At Start Me Up, we offer advice everything from nailing job interviews and applications to upskilling, as part of our Career Kickstarter Program.

Would you like a career with plenty of opportunities across a range of industries? 

People can be snobby about marketing. But it’s an incredibly handy skill that can make or break an organization. It’s also increasingly sophisticated. 

As a marketer, you might be doing anything from crunching numbers in spreadsheets, to producing viral videos, to writing, to devising creative ideas for campaigns or undertaking market research. 

Every single company you’ve ever heard of will have used marketing to get their brand in front of you. 

From Search Engine Optimization, to Instagram advertising, to listicles, you’re consuming marketing content every single day. 

Marketing is powered by sophisticated technology like machine learning. It’s the special sauce behind some of the world’s most valuable companies, like Facebook, for example. 

As Seth Godin, marketer and entrepreneur, says: 

“Marketing is about spreading ideas, and spreading ideas is the single most important output of our civilization.”

Accordingly, accomplished marketers can have their pick of roles. 

A wide range of career options 

 Marketing is a growing industry and developments in technology are leading to new and exciting marketing techniques every day. 

Such a wide range of businesses in all industries use marketing, making it possible to find a role you’re really passionate about. 

Love animals? An animal charity will have a marketing team. 

Passionate about social justice? The same. 

A career in marketing provides you with valuable transferable skills, including creativity, teamwork, commercial awareness and critical thinking. 

It’s fast paced and calls for consistent new ideas and innovative ways of doing things, usually with the goal of out-doing the competition.

Career paths within marketing can include traditional marketing, digital marketing, or public relations and communications. 

Career Progression and Salaries

A job in marketing can offer you great career progression, allowing you to move up the industry as you gain experience into better paid positions with more power.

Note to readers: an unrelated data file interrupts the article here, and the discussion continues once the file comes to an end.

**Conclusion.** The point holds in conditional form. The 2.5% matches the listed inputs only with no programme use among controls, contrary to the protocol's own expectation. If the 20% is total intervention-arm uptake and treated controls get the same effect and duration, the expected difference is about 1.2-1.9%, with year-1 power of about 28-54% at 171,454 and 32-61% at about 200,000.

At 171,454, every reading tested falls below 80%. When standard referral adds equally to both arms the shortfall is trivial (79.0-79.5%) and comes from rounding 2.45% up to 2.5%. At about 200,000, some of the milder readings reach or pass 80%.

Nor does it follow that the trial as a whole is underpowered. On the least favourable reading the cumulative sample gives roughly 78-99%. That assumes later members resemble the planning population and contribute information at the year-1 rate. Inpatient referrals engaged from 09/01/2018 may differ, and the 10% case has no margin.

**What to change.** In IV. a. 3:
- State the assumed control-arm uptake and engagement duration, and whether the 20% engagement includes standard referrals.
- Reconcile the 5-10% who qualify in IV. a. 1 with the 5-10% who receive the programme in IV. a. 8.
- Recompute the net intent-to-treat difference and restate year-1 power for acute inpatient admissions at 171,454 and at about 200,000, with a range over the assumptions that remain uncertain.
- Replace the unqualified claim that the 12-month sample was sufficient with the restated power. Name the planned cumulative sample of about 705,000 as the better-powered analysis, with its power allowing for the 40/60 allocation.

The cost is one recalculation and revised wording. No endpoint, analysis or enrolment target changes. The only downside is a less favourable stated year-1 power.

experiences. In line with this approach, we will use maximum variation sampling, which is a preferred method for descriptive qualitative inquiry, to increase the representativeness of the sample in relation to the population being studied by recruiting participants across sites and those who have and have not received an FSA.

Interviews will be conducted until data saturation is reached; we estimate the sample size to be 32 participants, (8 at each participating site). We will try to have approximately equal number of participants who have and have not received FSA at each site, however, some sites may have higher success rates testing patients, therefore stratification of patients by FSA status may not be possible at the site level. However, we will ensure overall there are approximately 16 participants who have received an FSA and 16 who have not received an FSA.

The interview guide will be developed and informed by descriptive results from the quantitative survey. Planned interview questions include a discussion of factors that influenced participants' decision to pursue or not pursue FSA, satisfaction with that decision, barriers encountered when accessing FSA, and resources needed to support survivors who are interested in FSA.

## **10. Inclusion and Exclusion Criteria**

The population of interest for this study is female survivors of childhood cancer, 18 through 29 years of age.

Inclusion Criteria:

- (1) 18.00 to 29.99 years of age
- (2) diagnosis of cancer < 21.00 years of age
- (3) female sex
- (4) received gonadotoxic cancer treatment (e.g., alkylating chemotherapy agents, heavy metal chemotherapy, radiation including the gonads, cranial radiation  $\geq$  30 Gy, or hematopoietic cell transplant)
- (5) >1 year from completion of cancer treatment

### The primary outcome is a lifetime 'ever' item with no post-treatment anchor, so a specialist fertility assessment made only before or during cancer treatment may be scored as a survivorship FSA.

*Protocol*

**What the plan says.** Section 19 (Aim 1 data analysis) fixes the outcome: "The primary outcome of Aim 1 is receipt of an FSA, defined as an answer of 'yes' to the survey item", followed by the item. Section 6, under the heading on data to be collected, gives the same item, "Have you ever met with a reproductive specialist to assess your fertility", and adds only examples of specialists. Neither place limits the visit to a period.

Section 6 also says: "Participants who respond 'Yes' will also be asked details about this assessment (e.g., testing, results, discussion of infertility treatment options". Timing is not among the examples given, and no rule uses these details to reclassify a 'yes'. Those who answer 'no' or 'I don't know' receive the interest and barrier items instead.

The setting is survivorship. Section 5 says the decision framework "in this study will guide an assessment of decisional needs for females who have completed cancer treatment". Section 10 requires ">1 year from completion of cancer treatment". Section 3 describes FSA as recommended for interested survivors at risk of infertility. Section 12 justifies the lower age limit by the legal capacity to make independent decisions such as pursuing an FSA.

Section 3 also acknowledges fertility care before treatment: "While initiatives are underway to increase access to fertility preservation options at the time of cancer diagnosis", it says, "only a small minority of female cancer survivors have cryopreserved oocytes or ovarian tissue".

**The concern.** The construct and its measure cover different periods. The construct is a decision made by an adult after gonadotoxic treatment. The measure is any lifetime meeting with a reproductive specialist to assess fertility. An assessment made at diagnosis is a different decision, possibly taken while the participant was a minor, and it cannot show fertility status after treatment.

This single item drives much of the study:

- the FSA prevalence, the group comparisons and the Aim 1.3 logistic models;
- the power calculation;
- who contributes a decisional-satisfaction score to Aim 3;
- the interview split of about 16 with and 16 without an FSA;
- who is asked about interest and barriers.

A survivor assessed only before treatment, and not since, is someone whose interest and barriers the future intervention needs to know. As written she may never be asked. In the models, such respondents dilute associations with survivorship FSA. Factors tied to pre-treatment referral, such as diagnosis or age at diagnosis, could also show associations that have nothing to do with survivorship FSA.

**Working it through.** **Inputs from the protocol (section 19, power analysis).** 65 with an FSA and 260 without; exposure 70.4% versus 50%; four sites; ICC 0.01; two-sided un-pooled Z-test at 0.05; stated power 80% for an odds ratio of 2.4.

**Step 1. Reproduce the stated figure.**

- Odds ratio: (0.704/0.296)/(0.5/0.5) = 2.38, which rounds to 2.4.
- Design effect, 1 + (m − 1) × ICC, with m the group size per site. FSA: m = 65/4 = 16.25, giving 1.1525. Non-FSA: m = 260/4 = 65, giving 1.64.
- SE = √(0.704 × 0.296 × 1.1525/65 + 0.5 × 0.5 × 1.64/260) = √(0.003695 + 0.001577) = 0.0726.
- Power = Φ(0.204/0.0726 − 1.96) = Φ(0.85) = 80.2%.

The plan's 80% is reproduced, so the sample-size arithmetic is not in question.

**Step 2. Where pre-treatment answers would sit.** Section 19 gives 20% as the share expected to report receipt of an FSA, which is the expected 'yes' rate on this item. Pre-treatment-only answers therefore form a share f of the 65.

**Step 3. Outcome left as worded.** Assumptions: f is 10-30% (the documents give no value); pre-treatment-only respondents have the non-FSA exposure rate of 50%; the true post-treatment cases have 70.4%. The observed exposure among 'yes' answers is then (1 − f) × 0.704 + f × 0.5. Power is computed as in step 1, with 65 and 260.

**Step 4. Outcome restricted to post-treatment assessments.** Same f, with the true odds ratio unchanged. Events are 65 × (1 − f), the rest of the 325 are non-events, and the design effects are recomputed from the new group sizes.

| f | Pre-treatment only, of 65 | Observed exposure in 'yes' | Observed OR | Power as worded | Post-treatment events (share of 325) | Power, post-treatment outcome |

Below is a table showing how a traditional marketing career can progress. 

Remember, this is just one example and there are many more routes you can take in marketing.

Role

Average annual salary ($) Source: TrackMaven and Glassdoor

Chief Marketing Officer ($80,253-$253,036)

Head of Analytics $195,000)

Demand Generation Director: $130,000

Creative Director ($85,000)

Marketing Is Applicable to (Almost) All Businesses

“Build it and they will come,” is a line often cited in the startup world. But it’s not true. 

At a recent Career Kickstarter event, investor Ivan Gowan highlighted how “It’s not often that the product sells itself” and companies need marketing specialists to inform customers what they have to offer and boost their sales. 

You need marketing to show why the new technologies are able to disrupt the market and why they’re interesting.

What’s so great about working in marketing? 

Marketing can be sociable. Working in marketing means constant communication with people and continuously finding new ways of engaging with audiences. 

You can see the impact of your work clearly, which at the beginning of your career can be extra gratifying. 

Teamwork is essential to the success of any marketing campaign. So, if you’re a sucker for team-spirit and you love making an impact, this career might just be the one for you,

 Marketing requires creativity. You need to be able to design creative solutions to problems as well as constantly providing refreshed and renewed communicative messages to keep audiences informed and engaged. If you’re creative, a career in marketing can be a great way to use this talent.

It doesn’t matter what you study. We know marketers who studied everything from engineering to history. Unlike careers such as Law and Accountancy, you don’t necessarily have to have a related degree to enter the industry. 

You can land entry-level jobs in marketing without a related degree, usually through internships and work experience which can demonstrate your passion and commitment to the field of work. 

You can also take online courses to increase your knowledge of marketing and specific sectors within the field, for example, email or digital marketing.

Are you ready to delve into the world of marketing, or do you need a bit more convincing? 

Find out more about marketing internships here. 

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